If the Nation and the rest of the World wants to come out of the slump of slow economy. It really needs to heed the thoughts of WBSCD and CIICESD at home.
- As demand for energy grows in South Asia, so do greenhouse gas emissions, which have been rising at about 3.3% per year in the region since 1990.
- A new World Bank study evaluates the environment for private sector investment in climate mitigation or low-carbon technologies.
- The study finds that the impact of government frameworks on clean energy investments has been mixed, and there is considerable variation in the approach to low-carbon and clean energy investments.
Recently the Indian Union Minister for New and Renewable Energy, was in Mumbai to launch the Solar Mini-Grids for Rural Electrification, a road map to 100% Energy access for India by its 75th Independence anniversary. The research work is a stellar task by Ms. Shruti Mahajan Deorah & Ms. Leena Chandran – Wadia both fellow at the Observer Research Foundation.
While it is true that the amount of energy we need can not come from the roof-tops, another research paper launched at the same meet was the Mumbai Solar Mission, which talks out using every usable roof-top in Mumbai to power the city. A paper compiled by Rishi Aggarwal & Aditya Khandekar of the ORF. As a conceptual proposal it holds the promise of changing the energy map of India.
While what is said in it, is not something new to those who have perused this field for sometime but, as a paper it needs to be made public. Distributed if need be on the news-paper stands for the public to read and debate on it.
With a resounding and passionate speech Dr. Faroukh Abdullah, minister MNRE almost made the dream of achieving perennial solar energy achievable and hope was rekindled. To be quickly lost when the opposition from the officials running the conventional power sector made it amply clear that they would in no way support this fledging industry to prosper and take wings. At least not with its infrastructure support at present.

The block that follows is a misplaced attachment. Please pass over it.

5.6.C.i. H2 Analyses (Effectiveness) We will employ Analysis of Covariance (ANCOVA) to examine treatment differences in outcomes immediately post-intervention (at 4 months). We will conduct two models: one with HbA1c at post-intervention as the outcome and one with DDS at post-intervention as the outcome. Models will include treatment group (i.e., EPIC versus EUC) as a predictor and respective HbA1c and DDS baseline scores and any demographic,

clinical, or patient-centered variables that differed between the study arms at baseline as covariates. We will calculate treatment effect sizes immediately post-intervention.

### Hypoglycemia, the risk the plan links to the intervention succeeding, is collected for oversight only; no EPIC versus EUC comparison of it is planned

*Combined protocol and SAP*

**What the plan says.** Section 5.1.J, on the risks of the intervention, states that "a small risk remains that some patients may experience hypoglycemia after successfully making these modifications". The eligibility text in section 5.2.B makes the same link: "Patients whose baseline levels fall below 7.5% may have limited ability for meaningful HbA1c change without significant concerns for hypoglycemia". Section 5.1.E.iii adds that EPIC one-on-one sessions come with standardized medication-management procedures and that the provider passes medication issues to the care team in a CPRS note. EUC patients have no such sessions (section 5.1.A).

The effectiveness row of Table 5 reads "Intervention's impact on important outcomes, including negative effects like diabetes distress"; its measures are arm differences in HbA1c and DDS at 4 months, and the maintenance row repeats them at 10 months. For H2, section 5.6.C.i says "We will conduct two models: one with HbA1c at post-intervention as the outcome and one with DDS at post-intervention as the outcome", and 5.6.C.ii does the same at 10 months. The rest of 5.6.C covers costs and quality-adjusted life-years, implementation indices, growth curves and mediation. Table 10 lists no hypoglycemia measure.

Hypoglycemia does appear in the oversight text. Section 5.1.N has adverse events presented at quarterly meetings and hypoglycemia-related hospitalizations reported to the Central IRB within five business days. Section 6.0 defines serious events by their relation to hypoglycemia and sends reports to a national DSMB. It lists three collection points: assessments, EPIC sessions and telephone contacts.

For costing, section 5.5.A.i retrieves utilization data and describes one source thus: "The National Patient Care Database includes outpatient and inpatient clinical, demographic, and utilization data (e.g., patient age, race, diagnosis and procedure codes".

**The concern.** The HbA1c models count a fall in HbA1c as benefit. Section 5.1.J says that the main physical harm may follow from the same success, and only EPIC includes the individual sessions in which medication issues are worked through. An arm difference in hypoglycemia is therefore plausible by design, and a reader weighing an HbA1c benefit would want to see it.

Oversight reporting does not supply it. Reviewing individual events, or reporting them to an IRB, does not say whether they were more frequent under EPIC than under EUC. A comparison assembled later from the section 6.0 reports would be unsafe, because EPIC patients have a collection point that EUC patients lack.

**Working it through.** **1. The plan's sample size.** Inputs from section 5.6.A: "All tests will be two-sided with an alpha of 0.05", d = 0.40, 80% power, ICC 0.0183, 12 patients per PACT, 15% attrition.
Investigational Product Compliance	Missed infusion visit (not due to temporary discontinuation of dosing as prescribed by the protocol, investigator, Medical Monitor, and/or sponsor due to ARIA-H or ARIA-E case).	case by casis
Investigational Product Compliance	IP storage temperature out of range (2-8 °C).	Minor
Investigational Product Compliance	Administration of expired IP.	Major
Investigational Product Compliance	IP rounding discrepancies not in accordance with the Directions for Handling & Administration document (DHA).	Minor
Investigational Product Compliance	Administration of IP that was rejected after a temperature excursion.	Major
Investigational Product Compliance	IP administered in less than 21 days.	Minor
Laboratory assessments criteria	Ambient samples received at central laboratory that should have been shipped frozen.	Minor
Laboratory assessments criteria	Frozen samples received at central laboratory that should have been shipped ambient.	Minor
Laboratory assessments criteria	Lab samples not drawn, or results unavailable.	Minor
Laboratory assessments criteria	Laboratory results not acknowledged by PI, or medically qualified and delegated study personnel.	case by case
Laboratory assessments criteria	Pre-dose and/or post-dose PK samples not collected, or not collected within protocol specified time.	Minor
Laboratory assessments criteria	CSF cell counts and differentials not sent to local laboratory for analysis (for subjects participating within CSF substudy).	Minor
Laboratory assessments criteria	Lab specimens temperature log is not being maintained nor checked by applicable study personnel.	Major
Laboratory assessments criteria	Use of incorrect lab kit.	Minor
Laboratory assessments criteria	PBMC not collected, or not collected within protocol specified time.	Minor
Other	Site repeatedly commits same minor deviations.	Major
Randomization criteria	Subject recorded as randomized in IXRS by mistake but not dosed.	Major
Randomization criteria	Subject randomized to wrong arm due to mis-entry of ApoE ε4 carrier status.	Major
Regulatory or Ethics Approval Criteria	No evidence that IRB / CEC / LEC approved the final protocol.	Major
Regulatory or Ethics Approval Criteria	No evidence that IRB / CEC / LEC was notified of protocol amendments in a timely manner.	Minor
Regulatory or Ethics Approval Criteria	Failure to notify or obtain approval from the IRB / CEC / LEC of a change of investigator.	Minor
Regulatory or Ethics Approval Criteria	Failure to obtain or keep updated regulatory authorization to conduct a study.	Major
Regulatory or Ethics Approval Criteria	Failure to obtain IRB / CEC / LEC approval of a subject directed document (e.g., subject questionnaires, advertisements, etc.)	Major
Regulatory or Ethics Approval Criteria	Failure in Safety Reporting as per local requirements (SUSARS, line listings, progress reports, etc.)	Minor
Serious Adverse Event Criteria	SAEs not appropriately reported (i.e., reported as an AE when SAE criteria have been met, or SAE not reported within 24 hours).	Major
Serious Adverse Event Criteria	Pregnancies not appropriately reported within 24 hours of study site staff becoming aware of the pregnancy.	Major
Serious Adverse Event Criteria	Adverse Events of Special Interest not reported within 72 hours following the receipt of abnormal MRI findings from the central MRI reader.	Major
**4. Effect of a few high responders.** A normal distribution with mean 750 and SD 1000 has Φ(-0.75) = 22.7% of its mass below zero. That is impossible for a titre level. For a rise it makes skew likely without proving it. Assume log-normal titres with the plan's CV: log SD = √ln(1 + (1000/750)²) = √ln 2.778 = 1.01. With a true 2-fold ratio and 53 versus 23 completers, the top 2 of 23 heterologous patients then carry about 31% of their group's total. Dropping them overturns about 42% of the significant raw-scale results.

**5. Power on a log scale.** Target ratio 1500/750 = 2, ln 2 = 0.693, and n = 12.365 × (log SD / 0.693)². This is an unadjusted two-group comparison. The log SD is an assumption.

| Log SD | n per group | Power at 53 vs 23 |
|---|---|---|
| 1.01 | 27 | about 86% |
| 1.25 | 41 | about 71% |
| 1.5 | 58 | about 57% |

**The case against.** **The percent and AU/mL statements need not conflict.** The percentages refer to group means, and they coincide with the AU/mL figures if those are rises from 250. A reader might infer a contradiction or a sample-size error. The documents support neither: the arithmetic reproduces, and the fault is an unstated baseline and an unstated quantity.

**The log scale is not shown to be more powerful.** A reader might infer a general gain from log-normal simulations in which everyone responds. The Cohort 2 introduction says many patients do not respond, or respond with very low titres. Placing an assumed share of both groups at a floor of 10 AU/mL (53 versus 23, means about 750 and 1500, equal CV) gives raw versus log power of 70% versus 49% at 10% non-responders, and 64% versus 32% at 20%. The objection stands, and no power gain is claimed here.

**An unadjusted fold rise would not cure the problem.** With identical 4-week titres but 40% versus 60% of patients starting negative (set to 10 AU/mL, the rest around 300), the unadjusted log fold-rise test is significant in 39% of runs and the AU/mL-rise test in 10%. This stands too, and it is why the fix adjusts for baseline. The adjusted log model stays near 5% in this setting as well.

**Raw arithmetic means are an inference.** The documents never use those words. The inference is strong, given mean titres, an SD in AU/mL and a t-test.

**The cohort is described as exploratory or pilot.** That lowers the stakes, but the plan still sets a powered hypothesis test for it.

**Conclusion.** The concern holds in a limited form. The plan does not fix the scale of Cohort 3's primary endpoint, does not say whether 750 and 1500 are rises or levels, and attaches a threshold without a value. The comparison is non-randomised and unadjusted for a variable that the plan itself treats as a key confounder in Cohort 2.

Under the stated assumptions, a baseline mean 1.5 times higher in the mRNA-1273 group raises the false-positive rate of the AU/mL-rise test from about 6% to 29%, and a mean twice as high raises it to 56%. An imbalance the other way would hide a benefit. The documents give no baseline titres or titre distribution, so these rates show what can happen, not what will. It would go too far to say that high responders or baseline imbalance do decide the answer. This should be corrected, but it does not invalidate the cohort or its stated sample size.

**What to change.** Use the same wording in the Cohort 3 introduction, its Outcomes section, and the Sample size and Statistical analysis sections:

An aware world supports Renewable Energy, the governments seem to making the right moves. Yet the future of renewable energy looks to be far away from the golden era it should have basked in by now.
So where is it that we are getting this wrong ? Let’s analyse some thoughts..
It is the approach… it has nothing to do with economics. It is the way the Mathematics of it is presented and believed. Pit it against cross-subsidy and subsidised kerosene distributed over a flawed PDS system, it would be a winner! More on these thoughts can be found under –
We still have not come out of the conventional thinking to make this great promise of Solar Power accessible in a way it should.
For starters, to whom does one go in order to understand the dynamics of power distribution and generation ? Obviously to those who have experience in this matter. And they usually are fellows who have devoted their lives in understanding the ways of fossil fuel based energy source. It would be highly unlikely that these experts can give a consistent and coherent advice on Solar.
Further, those who are in active service in the power sector have also the added responsibility to book profits from their area of responsibility. Thus a Coal secretary, or a Managing Director of thermal power plant would not want to waste his/her time in promoting something which is hostile to its business.
Neither would the Power Grid Boss want to give up the transmission lines to host of small players who would want to wheel power from one point to another. It is a tedious task to keep check on what is happening at any given time with the conventional supply, to add the task of evacuating electricity from mini-grids. It requires a certain kind of mindset to do so, and changing mind-set is an all-time barrier challenge.
Thus we keep hearing about Net Metering is about to start and the wait till now has been long drawn. That it would happen is for sure, but we have to wait for that to become a practice Pan India.
For Solar Power to be more powerful than the powerful fossil fuel lobby, it needs the support of the 49% of the India’s electorate – Women! If they want it, no economist can deny them…for in most Indian homes she is the finance minister…and she knows her math! And she is the most powerful.
The tought is beautifully highlighted in this advertisement by Tata Tea. While I endorse the idea of women empowerment, what I want to highlight is the stove on which the protagonist brews the tea..what if the fuel in it came from solar power…an induction stove / hot-plate directly connected to a small solar panel just outside the kitchen window, acting as its window shade, while powering a small UPS to give enough power for day/night operation ! (more on this idea)